How a Spinal Cord Injury Fostered a Business for Disabled Outdoors People

In 2011, Zac Wolfe was a 19-year old, outdoors-loving teen that was eating life. “I lived life on the edge back then,” laughs Zac, from a Zoom call in his home near Erie, PA. “I was a gearhead, and very much a motorhead—into dirt bikes, mountain biking, and hunting and fishing,” he offers. Zac had just finished his first year of college when he took a ride with friends in a single cab pick-up truck.“And then all of the sudden, we had a car accident. The truck rolled,” Zac says. “I was sitting in the middle of the seat—my friends were fine, but all I remember is one of them leaning over me as I was face down in the road saying, “Stay with me, Zac!”

A Hard Transition

That was July 3, 2011. After surgery to stabilize his C5-C6 spinal cord injury, which was, at first classified as “complete,” Zac transferred to a rehab facility close to home. “I didn’t know what a spinal cord injury was, or what I could or couldn’t do, so I thought I’d bounce right back,” laughs Zac, some 10 years post injury. Because Zac and his family did not have a lot of information about spinal cord injuries, transitioning to therapy was hard, especially for a young man used to doing everything for himself. “I can’t even put into words what it was like, but I can say that your life changes in an instant,” says Zac. “I will say you do learn a lot about yourself in a very short period of time.”


Common Bonds

Zac says his first few days in inpatient rehab were devastating, but that his spirits and attitude were buoyed by the other patients around him. He cannot hide his smile when he talks about the bond he shared with them. “Yeah,” he muses, “They were all there for spinal cord injuries too, and they cheered me up—and on, and made the experience that much better.” Zac got to work immediately, and while respecting the medical community, did not accept the parameters they gave him. “I was told I’d be leaving rehab in a power wheelchair, and I thought to myself, ‘No way,’” says Zac. He worked his way up from pushing a manual wheelchair 10 feet to wheeling himself out the door at the end of his two-month stay.


No Days Off

In the 10 years since the accident, Zac has found ways to do “pretty much everything I did before the accident happened,” he says with a smile. First, he credits his attitude of not ignoring his workouts or rehab sessions. “There are days—and have been days—when I don’t want to get out of bed, when I don’t want to do the resistance bands or aqua therapy or go to rehab,” he says. “But I have an incredible support system, and people have encouraged me—my mom, my friends—and then I realize its up to me.”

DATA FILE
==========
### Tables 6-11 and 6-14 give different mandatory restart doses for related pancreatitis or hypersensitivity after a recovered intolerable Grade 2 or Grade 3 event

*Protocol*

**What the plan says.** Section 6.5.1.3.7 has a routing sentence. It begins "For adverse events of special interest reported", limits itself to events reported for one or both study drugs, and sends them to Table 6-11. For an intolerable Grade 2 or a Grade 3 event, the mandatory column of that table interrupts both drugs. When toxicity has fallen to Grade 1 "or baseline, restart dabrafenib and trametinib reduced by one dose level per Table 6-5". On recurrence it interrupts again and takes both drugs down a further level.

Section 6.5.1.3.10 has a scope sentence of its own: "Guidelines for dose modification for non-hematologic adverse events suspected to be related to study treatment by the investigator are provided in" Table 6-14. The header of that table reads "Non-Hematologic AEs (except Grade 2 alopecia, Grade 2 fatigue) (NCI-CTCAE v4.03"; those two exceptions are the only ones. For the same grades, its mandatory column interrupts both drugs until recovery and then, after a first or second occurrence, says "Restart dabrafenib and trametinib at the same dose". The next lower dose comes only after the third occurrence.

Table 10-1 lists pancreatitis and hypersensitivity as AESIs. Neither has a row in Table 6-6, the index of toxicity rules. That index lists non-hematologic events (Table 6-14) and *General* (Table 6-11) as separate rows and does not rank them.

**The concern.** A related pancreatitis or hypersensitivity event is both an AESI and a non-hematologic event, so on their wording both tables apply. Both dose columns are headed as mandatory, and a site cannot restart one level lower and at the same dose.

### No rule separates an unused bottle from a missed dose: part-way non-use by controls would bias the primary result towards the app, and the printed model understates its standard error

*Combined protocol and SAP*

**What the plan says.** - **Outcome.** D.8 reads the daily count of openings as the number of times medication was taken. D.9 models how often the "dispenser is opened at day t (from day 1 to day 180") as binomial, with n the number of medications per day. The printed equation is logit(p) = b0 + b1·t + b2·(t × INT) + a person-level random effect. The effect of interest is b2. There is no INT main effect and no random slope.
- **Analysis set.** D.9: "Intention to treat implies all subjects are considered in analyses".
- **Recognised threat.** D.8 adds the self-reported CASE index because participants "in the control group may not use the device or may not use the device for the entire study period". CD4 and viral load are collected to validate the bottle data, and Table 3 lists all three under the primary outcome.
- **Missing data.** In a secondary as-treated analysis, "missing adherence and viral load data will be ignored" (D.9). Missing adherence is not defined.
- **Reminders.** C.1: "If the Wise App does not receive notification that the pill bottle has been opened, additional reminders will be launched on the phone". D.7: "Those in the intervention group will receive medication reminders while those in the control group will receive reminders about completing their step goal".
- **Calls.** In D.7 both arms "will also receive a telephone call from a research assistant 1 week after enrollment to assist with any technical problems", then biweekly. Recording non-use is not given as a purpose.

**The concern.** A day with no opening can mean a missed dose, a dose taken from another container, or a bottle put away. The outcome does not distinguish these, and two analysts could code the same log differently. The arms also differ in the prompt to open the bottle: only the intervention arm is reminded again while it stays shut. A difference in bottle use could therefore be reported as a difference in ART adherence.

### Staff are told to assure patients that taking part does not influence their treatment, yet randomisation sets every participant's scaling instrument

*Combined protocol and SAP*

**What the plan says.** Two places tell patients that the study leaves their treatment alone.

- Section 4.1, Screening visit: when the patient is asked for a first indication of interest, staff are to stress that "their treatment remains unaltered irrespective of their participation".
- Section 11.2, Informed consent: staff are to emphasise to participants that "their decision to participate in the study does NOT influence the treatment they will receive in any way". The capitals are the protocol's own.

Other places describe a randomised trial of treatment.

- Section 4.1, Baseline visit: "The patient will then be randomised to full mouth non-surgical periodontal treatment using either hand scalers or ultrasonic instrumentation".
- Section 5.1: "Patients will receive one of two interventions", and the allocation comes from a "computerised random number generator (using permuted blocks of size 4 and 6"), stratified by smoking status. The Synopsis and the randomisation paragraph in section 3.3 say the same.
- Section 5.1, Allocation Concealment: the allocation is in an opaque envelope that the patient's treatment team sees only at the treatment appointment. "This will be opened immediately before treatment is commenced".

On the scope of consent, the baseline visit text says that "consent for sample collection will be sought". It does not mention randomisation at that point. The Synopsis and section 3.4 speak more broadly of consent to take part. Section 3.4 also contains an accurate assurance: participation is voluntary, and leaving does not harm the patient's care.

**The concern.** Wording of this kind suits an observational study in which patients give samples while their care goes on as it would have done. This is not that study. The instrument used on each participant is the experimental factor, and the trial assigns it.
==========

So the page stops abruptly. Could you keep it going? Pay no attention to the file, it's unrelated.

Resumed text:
Get Outside

Zac decided that college wasn’t for him, so he found his niche as a quality inspector in a powder coating manufacturing facility. But his real passion is the outdoors and sharing that with others. So, he started his own business, Adaptive Outdoorz, a lifestyle company dedicated to providing products and support to the active disabled community.

It’s a Mindset

There is no doubt that the physical ramifications of Zac’s spinal cord injury have been life changing. “Yeah, at 19 I learned real fast how life really can change in the blink of an eye,” he says. Despite the hand he’s been dealt, Zac pushed back, did not accept the initial prognosis, and leads a full like. Through a “no days off” attitude and some medical intervention, he has progressed to an incomplete status. He enjoys an independent like with his wife and son, and thrives by helping others through Adaptive Outdoors. One of his proudest moments was getting back in a modified Jeep that he and his grandfather built shortly before his accident. “I didn’t know how I was going to do that, but I wanted it bad enough, so I found a way.”



Visualize where you want to be. “When I want to try something, go somewhere, or accomplish something new, I imagine myself doing it—the steps it will take and the end result. This builds confidence before I even try.”

Ask for help when you need it. “This one was hard. I am independent, and at first was resistant to asking for help. But you have to realize your limitations and ask when you need help. Also, do not let others help you too much, or sit back and ask for too much help.”

Work to figure out alternative ways to accomplish your goals. “It took me two hours to figure out how to put on socks! But once I got it, what a feeling of accomplishment!”

Talk about how you feel, don’t hold things in. “Don’t bottle up your feelings. This can be a depressing, life-changing injury. Find someone, a friend, a therapist, that can ease that burden.”